A couple of posts ago, I wrote about memorable friendships in literature. Now I’ll get less “warm and fuzzy” and discuss…enemies in literature!
Reading about adversaries is hardly pleasant, but well worth the time. The dramatic possibilities are endless, as are the questions: Who’s right and who’s wrong? Are both parties hostile or is one person doing most of the hating? Will the relationship improve or go even more downhill? Will someone get hurt (psychologically or physically)? If righteous revenge comes into play, how viscerally satisfying is that? (Very satisfying, as the many fans of Alexandre Dumas’ The Count of Monte Cristo will tell you.)
Enemies of course appear in both modern and classic literature as well as in both literary and popular fiction. In the last category, Richard Matheson’s Hunted Past Reason features two friends who go on a wilderness trip that sees one of them turn on the other. Some of what happens next is too graphic to describe here.
Another intense work is The Hunger Games, in which young people forced into a state-sanctioned contest of death become each others’ enemies to try to survive. Also not pals in Suzanne Collins’ trilogy are Katniss Everdeen and Panem President Coriolanus Snow, and ultimately Katniss and District 13 President Alma Coin.
Adversaries abound, too, in J.K. Rowling’s Harry Potter books — most notably the villainous Voldemort vs. the heroic Harry. Also, Rowling’s The Casual Vacancy is seething with small-town foes.
Or how about Taliban psychopath Assef vs. the flawed but basically good Amir in Khaled Hosseini’s The Kite Runner?
Obviously, adversarial pairs don’t have to consist of one bad person and one good person. Enemies can both be likable or both be unlikable. For instance, one wouldn’t want to go near either “The kid” or Judge Holden in Cormac McCarthy’s Blood Meridian. And cousins Phillip Boyce and Norman Urquhart are both unappealing in Dorothy L. Sayers’ Strong Poison, though one ends up being far worse than the other.
Indeed, friends can become enemies (Philip and Norman seemingly had a congenial relationship at one point) and enemies can become friends — or at least somewhat friendly. One example of the latter happens with two pivotal characters in Isabel Allende’s The House of the Spirits; to avoid a plot spoiler, I won’t give their names here!
And enemies aren’t always a one-on-one proposition, as exemplified by Zenia trying to wreck the lives of three women in Margaret Atwood’s The Robber Bride.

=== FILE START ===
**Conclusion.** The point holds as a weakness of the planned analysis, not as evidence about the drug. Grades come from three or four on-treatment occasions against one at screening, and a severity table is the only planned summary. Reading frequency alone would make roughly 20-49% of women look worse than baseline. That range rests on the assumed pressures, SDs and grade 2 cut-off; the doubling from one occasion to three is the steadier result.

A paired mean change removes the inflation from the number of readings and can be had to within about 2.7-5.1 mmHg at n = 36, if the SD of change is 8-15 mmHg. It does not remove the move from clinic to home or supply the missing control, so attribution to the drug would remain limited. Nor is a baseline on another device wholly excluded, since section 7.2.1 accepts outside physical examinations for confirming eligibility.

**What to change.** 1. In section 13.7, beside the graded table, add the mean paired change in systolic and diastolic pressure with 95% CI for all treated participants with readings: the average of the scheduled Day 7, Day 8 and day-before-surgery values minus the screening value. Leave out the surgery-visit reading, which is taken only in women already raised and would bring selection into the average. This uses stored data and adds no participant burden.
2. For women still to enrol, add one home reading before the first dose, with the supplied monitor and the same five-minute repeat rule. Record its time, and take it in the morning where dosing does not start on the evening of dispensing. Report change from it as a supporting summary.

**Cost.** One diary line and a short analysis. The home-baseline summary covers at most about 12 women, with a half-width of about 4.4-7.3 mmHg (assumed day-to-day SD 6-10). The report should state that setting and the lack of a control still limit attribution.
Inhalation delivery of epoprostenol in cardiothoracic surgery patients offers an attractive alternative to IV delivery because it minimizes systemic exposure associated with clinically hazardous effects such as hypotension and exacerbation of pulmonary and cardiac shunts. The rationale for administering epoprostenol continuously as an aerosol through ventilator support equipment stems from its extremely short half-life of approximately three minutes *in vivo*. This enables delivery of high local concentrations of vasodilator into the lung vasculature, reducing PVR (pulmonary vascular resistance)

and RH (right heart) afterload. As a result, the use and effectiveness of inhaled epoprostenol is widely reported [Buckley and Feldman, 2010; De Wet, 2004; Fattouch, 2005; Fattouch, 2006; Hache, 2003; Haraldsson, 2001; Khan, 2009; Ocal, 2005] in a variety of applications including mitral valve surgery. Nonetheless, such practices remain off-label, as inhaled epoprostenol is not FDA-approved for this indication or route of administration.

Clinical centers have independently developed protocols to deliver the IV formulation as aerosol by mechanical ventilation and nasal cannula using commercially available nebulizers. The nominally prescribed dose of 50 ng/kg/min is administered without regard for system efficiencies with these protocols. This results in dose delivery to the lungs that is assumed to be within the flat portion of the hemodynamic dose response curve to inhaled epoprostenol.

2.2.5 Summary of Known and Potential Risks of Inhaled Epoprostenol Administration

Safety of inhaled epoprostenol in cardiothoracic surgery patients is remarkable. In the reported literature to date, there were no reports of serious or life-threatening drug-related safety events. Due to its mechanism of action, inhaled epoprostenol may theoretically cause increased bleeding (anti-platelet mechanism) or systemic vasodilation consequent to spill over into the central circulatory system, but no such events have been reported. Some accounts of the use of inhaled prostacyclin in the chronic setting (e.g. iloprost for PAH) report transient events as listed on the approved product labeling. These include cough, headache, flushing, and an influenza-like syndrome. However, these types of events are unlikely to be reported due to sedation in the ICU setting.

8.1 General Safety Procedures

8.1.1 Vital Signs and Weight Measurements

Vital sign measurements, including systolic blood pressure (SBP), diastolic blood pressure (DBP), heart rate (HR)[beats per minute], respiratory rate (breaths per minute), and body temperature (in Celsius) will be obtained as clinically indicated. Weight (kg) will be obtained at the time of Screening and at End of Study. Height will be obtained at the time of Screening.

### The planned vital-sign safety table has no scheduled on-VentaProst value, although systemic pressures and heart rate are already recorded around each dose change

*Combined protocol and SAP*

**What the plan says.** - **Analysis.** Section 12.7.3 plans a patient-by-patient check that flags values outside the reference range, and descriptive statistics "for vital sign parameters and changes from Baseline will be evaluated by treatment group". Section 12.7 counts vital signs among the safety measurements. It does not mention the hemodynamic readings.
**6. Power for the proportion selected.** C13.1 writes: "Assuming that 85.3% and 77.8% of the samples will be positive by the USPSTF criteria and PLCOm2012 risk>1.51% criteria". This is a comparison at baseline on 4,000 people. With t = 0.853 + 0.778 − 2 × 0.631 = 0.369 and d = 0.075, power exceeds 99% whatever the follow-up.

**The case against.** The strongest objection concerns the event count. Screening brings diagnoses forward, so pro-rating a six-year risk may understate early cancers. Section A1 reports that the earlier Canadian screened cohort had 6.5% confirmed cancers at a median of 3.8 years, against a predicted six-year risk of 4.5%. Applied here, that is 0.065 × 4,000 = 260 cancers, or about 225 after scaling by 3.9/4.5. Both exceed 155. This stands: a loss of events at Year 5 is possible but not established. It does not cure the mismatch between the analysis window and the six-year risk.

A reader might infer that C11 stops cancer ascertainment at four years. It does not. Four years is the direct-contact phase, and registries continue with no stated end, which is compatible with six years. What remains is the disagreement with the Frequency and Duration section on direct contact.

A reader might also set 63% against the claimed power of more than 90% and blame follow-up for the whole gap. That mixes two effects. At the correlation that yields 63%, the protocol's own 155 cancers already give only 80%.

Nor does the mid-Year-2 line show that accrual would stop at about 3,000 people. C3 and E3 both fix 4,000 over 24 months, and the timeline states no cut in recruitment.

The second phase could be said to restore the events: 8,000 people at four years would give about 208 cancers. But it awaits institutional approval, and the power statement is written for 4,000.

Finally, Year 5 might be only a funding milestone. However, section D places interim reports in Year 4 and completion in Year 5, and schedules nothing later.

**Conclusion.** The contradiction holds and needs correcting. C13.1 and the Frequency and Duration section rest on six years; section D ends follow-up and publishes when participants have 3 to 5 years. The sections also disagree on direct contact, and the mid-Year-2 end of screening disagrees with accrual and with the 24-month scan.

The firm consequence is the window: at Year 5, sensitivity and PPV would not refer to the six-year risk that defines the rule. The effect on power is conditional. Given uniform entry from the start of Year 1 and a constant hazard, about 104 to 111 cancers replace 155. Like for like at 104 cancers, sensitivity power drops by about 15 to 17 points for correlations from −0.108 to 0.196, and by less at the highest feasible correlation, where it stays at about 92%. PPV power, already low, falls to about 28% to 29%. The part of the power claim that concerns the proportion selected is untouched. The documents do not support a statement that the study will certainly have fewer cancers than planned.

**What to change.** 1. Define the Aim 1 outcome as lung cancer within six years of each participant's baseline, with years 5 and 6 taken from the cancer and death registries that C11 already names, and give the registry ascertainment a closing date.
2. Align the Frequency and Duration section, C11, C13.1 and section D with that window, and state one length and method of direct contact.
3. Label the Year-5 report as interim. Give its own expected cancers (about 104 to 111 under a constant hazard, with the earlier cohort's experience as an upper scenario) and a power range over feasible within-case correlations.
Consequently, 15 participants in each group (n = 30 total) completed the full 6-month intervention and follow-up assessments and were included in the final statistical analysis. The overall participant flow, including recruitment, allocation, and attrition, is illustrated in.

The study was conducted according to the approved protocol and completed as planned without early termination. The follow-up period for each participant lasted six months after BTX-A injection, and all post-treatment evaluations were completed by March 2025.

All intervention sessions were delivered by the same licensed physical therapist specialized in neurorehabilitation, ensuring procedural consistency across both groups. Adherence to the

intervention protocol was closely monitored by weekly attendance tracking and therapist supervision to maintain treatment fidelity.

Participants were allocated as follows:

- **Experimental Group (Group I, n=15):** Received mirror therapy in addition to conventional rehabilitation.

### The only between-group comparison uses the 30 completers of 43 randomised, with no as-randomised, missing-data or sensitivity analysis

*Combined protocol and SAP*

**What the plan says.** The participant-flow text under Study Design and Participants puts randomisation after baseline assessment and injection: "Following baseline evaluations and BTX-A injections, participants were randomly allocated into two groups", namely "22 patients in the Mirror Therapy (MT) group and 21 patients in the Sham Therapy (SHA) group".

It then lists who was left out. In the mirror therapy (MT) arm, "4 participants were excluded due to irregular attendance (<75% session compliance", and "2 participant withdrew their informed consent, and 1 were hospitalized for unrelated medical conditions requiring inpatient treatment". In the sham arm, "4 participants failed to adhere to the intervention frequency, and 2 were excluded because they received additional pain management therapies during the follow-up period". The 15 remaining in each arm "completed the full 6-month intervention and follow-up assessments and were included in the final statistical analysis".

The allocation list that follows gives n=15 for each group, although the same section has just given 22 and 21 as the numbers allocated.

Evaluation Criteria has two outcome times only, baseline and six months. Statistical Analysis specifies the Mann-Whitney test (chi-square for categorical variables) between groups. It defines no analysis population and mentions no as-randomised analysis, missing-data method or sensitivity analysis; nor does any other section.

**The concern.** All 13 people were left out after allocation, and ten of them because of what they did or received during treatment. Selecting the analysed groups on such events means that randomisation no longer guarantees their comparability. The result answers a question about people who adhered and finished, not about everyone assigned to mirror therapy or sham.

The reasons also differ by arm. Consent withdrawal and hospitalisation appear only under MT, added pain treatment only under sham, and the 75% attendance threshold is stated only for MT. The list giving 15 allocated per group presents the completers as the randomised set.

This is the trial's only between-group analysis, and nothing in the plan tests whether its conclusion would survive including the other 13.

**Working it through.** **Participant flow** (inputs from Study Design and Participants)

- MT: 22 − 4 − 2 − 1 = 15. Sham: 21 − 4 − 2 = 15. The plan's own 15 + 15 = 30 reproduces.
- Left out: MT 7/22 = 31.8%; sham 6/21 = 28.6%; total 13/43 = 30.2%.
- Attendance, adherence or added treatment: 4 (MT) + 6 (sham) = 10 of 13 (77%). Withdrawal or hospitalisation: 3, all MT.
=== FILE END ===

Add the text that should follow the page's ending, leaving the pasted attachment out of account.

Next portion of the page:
In fact, a whole state apparatus can be the enemy of almost an entire populace, as in George Orwell’s Nineteen Eighty-Four and the aforementioned The Hunger Games.
Moving to older literature, there is of course the police inspector Javert who obsessively hounds Jean Valjean in Victor Hugo’s Les Miserables.
Another authority figure, the physically strong Capt. Wolf Larsen of Jack London’s The Sea-Wolf, treats the initially soft Humphrey van Weyden viciously much of the time before their fraught relationship turns into something more equal.
Booth Tarkington’s The Magnificent Ambersons features the spoiled/selfish George Amberson Minafer, who makes himself a foe of Eugene Morgan by interfering with the love that likable widower has with George’s also-widowed mother Isabel. Complicating matters is George being in love with Eugene’s daughter Lucy.
Yes, the enemy thing can get very messy when it involves family. I think of Janie Crawford, who begins to hate her prominent husband Jody Starks after he treats her so nastily and patronizingly in Zora Neale Hurston’s Their Eyes Were Watching God; and Dorothea Brooke, who realizes her husband — the Rev. Edward Causabon — is an ice-cold, unfeeling excuse for a human being in George Eliot’s Middlemarch.
In the child-parent realm, Dmitri loathes his vile father in Fyodor Dostoyevsky’s The Brothers Karamazov, and John Grimes fears and dislikes his overbearing/hypocritical dad in James Baldwin’s Go Tell It On the Mountain.
Sibling relationships gone bad are also a staple of many fictional works, as when a character poisons the drink of her sister in Shakespeare’s King Lear.
Who are some of your “favorite” foes in literature?
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I’m also in the middle of writing a literature-related book, but still selling Comic (and Column) Confessional — my often-funny memoir that recalls 25 years of covering/meeting cartoonists such as Charles Schulz (“Peanuts”) and Bill Watterson (“Calvin and Hobbes”), columnists such as Ann Landers and “Dear Abby,” and other notables such as Hillary Clinton, Coretta Scott King, and various authors. The book also talks about the malpractice death of my first daughter, my remarriage, and life in New York City and Montclair, N.J. — where I write the award-winning weekly “Montclairvoyant” humor column for The Montclair Times. You can email me at email@example.com to buy a discounted, inscribed copy of the book, which contains a preface by “Hints” columnist Heloise and back-cover blurbs by “The Far Side” cartoonist Gary Larson, among others.